“Breaking Frontiers and Barriers in Engineering: Education, Research and Practice”
Mayagüez, Puerto Rico.
long termbeach morphologynumerical modelcoastal environment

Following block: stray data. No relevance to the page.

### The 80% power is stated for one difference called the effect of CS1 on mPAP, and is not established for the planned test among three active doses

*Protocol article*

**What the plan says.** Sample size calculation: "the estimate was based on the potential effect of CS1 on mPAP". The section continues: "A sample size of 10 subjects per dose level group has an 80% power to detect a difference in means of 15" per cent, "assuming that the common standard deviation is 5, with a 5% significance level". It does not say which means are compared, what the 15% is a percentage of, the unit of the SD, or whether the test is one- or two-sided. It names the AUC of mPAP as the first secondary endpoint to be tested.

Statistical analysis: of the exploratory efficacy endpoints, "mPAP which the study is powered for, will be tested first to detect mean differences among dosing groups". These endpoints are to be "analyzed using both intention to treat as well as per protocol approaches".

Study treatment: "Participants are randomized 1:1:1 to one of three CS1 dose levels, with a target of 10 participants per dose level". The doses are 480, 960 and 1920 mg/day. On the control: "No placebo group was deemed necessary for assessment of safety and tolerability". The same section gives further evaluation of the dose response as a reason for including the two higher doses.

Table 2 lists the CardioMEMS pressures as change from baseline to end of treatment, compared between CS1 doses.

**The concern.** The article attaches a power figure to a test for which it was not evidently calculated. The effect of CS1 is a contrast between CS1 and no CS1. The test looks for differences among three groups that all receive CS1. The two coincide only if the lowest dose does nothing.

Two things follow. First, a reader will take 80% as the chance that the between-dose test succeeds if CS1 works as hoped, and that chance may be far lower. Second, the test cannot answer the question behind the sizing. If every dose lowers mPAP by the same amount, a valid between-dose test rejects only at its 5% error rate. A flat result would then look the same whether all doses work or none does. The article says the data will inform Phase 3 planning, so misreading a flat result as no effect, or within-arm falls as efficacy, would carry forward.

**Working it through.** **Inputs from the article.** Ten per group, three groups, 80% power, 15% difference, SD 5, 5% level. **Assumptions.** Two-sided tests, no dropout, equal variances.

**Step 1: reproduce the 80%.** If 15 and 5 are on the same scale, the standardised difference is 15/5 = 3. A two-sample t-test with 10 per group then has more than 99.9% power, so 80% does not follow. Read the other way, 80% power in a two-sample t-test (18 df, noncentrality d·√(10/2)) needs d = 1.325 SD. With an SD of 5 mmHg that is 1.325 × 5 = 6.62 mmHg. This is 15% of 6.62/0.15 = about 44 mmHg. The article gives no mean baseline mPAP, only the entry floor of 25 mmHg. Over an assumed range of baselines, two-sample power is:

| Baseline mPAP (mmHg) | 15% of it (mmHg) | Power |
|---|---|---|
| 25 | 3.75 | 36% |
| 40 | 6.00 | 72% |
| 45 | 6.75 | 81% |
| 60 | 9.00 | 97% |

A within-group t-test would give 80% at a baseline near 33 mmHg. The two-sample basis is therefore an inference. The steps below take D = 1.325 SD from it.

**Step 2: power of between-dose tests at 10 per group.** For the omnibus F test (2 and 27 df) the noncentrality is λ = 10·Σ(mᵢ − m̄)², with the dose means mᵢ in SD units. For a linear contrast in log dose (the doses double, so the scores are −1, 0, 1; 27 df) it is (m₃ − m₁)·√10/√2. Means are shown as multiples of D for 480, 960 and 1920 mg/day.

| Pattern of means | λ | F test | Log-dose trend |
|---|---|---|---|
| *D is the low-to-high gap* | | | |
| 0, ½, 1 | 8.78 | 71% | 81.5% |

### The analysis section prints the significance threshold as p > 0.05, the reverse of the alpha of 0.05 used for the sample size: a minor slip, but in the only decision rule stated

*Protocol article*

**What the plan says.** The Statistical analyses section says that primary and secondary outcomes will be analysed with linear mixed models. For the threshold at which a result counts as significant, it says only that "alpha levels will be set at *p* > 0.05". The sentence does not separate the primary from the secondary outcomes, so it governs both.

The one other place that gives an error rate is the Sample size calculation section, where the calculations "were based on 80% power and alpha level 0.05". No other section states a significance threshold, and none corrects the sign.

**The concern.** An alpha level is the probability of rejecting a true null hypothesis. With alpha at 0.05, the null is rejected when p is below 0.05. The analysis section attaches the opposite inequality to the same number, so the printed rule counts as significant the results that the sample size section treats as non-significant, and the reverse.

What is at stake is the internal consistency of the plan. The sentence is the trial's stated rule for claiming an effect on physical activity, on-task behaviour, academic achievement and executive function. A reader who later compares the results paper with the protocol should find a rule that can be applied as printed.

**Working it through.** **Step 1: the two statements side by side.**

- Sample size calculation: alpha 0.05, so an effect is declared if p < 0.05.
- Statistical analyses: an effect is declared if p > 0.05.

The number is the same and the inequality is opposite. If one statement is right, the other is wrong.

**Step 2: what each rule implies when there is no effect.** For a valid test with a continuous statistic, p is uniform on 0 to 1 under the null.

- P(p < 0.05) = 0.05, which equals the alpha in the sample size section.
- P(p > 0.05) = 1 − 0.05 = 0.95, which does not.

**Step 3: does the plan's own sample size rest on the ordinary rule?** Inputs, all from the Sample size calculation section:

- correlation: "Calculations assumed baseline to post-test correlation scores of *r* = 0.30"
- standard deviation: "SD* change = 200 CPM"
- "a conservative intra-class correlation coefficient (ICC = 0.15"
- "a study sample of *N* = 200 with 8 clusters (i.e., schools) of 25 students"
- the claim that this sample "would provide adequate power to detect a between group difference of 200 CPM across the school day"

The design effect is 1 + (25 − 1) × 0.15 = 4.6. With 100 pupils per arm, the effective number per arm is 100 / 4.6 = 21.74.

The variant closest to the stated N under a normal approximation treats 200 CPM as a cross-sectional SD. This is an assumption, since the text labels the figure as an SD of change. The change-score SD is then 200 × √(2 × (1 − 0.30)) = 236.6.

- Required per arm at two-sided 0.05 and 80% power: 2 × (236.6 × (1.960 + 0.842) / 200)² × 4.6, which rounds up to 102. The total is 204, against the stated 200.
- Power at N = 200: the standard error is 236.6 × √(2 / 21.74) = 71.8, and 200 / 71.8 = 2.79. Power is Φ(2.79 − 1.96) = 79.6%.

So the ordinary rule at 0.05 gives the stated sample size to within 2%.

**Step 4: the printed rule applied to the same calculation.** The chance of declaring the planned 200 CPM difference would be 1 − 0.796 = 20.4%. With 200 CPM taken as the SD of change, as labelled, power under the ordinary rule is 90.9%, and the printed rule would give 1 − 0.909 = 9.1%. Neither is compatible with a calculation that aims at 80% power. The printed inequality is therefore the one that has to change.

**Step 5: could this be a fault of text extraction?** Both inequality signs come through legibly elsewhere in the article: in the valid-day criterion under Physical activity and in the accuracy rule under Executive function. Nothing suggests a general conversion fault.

Caribbean beaches are regions of major economic investment and possess significant social amenity. These fragile regions are in constant motion under the day-to-day hydrodynamic forcing in the nearshor e zone, and rarely achieve any state of dynamic equil ibrium, with its surrounding environment. Periodically, man intrudes or nature demonstrates h er strength, producing unexpected and sometimes disastrous effects in these coastal areas. Hurrican es and tsunamis are but two examples of nature’s fu ry that intermittently wreak havoc on Caribbean coastl ines. An additional threat, to coastlines around th e world, is the imminent sea level changes influenced somewhat by man’s actions. Furthermore, man has had a direct impact on the coastal region through t he absolute desire to drive development and derive economic benefits. In the past, little attention was paid to either th e impact of man on the coastal environment, or the impact of the coastal environment on man. However, the inc reasing population and investments in coastal regions, over the last few decades, have resulted i n a major impetus in coastal research around the wo rld. The Caribbean region must invest heavily in the pre servation of its beaches, and one such method is through the development of predictive models. These stochastically-based numerical models will provide a basis for making sound decisions for future devel opments and planning activities. However, to achiev e this aim, supporting research must proceed througho ut the region, in tandem, with any model development.